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Mr. Lucke dismissed suggestions of elitism, noting that AfD's members come from all backgrounds. And none of that professorial tone was evident Saturday when Mr. Lucke addressed about 300 party faithful. He spoke for 20 minutes without notes, mocking his critics and driving home his point that despite billions of dollars in payments from Germany, unemployment is soaring in Greece, Cyprus and elsewhere. The crowd, made up largely of middle-aged men, gave him a standing ovation.

Many AfD members like Otto von Hiller have come over from the CDU in disgust over the bailouts. "I'm fed up with the CDU," he said. "They don't represent the people any more."

Andreas Kaschuge echoed those sentiments. People in his community near Heidelberg are tired of the CDU and other mainstream parties. "They really don't trust them anymore," said Mr. Kaschuge , a 23-year old business student. "And they are looking forward to the chance to vote for an alternative."

Despite its growing support, the AfD is clearly suffering growing pains. The meeting Saturday was interrupted by a group of dissenters who said they had been shut out of the planning process. The dispute was resolved but similar arguments have broken at other party gatherings, illustrating the AfD's organizational challenges heading into a national election campaign.

As its popularity grows, AfD is beginning to face more scrutiny. Germany's finance minister has called Mr. Lucke's proposal to phase out the euro "insane." Other CDU politicians have said AfD's policies represent a "danger to German prosperity and jobs." There are also concerns about the party attracting far-right extremists. Mr. Lucke played down the extremist fears, saying his party is not nationalist and supports skilled immigration. Party members are checked before being allowed to join, he said. He has also distanced AfD from other European euroskeptic parties including UKip, saying most are too nationalistic.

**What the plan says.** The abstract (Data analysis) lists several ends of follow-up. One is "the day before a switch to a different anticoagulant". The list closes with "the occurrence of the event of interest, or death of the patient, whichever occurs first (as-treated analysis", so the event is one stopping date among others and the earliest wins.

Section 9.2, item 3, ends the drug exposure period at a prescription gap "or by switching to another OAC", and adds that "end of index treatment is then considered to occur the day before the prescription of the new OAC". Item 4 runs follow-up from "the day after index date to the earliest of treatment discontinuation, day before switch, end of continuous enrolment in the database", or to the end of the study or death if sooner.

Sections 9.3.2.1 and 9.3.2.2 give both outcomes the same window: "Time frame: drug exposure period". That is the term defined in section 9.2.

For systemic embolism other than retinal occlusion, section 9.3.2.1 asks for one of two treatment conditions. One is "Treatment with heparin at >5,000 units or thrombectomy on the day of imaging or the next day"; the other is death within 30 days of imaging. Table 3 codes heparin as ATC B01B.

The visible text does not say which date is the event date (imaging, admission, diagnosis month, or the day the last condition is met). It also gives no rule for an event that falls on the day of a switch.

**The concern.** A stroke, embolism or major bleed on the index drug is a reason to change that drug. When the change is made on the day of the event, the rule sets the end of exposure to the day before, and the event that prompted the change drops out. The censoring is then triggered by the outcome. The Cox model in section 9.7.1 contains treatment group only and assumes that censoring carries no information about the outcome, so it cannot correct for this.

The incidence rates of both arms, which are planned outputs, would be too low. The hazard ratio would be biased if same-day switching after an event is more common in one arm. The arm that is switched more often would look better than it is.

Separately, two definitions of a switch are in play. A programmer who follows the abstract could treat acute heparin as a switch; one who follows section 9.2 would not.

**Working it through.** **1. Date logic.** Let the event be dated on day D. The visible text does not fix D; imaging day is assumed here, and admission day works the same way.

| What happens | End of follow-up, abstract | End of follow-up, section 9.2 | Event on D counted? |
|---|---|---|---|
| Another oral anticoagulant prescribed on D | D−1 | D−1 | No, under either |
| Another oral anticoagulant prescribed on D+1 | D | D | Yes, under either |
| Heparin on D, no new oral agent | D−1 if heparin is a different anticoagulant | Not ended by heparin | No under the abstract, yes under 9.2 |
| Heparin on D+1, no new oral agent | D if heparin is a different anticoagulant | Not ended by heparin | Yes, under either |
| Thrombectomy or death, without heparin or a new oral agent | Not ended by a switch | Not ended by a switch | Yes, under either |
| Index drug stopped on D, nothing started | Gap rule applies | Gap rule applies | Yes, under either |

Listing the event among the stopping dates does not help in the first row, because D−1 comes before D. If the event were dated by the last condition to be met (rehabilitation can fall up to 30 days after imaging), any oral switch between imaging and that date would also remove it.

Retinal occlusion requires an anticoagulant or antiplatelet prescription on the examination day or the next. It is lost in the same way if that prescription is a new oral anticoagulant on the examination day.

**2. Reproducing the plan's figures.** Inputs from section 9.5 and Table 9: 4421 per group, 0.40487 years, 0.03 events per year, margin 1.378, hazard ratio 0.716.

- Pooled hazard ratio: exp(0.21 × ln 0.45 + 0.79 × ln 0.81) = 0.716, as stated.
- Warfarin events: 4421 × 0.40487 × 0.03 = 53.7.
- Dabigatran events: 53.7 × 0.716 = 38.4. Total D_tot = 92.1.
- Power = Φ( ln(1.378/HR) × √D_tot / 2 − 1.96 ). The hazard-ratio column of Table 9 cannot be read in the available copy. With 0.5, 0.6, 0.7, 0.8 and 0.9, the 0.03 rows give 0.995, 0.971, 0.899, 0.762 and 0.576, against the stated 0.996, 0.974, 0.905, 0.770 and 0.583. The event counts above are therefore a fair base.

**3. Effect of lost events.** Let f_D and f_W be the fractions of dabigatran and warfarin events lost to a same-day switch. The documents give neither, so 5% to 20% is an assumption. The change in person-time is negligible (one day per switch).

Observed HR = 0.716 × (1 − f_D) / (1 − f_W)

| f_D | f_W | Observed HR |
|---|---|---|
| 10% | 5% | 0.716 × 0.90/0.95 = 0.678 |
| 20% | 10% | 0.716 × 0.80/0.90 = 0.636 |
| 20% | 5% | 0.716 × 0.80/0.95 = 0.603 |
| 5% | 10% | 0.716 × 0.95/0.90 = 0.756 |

As for the attacks by the CDU, Mr. Lucke viewed it as a sign the AfD is having an impact. For weeks, the CDU ignored the party, but not anymore. "They are attacking us and they are very worried," he said.

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The CDU has cause to be concerned about AfD. While the upstart is drawing 4 to 8 per cent support in public opinion polls, under Germany's electoral system it only needs 5 per cent of the vote in a general election to win seats in the federal parliament, the Bundestag. And with the CDU's coalition partner the Free Democrats falling as low as 4 per cent in some polls, the AfD could have an impact with only marginal success.

A state election in January in Lower Saxony illustrated the CDU's problem. The AfD had yet to be created and Mr. Lucke and his colleagues backed a party called Free Voters, which won 1.1 per cent of the vote by campaigning against the euro. That was enough to cost the coalition the government. Mr. Lucke and his group fell out with Free Voters and decided to establish AfD.

Mr. Lucke said AfD is drawing support from across party lines and from people who gave up voting long ago. He has every confidence AfD will surpass the 5 per cent threshold.

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About the Author
European Correspondent

Paul Waldie has been an award-winning journalist with The Globe and Mail for more than 10 years. He has won three National Newspaper Awards for business coverage and been nominated for a Michener Award for meritorious public service journalism. He has also won a Sports Media Canada award for sports writing and authored a best-selling biography of the McCain family. More